However, the city was well and truly united following the Hillsborough disaster four years later. 96 Liverpool fans died during an FA Cup semi-final tie but of course it was an incident that affected Everton supporters too.
Upon the vindication of Liverpool fans at Hillsborough in August 2012, two children sporting Everton and Liverpool kits with numbers 9 and 6 on the back walked onto the Goodison Park pitch holding hands before a Toffees Premier League match.

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The Hillsborough disaster affected Everton and Liverpool fans On the pitch, there are plenty of hostilities with 21 sending offs in Premier League matches between Liverpool and Everton.
So what’s it like to play in one of these matches? Ahead of our live commentary, talkSPORT.com has taken a look at what makes the Merseyside derby so great.

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As desperate as fans are to claim local bragging rights, it seems the Merseyside derby was for many years viewed as a good opportunity to show the rest of the country just what football in Liverpool is all about, with former Everton man Tim Cahill suggesting the city stops on derby day.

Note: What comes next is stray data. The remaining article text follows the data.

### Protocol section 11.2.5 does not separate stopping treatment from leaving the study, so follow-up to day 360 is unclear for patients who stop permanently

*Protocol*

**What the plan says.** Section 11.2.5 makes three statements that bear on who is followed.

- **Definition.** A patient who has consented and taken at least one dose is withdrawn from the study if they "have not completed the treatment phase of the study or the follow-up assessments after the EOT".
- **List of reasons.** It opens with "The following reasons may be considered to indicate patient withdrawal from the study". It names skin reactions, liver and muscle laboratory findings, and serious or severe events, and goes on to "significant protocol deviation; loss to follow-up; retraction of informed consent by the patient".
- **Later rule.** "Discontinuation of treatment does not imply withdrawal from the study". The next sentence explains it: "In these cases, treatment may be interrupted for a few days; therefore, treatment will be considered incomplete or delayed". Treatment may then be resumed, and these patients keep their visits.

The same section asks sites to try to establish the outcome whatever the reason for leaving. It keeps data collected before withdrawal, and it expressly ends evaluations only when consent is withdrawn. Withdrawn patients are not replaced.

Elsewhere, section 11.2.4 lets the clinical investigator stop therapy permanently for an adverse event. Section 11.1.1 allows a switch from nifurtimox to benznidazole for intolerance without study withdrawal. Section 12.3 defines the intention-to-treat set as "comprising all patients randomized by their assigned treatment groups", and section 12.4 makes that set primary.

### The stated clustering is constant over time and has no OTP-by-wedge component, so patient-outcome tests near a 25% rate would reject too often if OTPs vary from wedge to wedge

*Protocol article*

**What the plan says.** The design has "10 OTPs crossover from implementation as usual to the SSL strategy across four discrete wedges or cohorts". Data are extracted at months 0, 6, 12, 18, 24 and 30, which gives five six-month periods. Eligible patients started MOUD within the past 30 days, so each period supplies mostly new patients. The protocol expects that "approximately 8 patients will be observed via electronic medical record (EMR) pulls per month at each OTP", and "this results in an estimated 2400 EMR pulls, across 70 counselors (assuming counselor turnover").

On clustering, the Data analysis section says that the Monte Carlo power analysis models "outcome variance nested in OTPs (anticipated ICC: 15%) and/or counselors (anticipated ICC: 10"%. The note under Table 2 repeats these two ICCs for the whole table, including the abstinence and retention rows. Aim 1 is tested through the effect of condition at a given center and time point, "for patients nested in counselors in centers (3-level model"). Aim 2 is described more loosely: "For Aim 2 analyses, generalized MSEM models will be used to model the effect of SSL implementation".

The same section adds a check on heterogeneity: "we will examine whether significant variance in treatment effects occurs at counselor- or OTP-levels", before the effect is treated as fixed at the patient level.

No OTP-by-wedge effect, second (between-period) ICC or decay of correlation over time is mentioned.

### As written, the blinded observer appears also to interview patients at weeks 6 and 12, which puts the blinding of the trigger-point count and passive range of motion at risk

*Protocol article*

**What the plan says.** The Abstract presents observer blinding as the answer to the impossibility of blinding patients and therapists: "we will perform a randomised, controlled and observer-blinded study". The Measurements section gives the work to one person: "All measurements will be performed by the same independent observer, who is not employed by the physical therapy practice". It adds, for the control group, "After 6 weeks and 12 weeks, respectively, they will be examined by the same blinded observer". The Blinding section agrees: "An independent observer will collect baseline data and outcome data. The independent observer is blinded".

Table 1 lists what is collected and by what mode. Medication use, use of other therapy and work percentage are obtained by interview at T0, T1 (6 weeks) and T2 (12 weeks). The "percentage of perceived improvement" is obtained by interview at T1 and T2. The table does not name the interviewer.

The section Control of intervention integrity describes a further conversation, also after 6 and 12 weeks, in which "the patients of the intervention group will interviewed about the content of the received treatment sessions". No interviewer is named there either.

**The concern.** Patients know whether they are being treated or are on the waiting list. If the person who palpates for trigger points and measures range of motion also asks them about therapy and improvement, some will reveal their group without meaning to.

He said: “I think it is one of the biggest (matches) other than playing for your country in a World Cup. The derby is magical.
“It is not only the day of the game, it is after, it is before, it is the grudges, the banter.
“For those 90 minutes the whole of Liverpool stops and you have countries around the world watching.
“Going into the game, whether you are injured or you have little problems whatever, it is forgotten.”

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Cahill scored when Everton last beat Liverpool back in October 2010 Meanwhile, Liverpool legend Kenny Dalglish said: “The derbies are perhaps more frantic and hectic but they will still be competitive.
“It will always be competitive but it is not malicious – and if it is not competitive you have a problem.
“It is a great game to play in, there is a fantastic atmosphere, and the city should be very proud it has two fantastic clubs.
“Overall I think both the clubs have done more good than harm for the city.”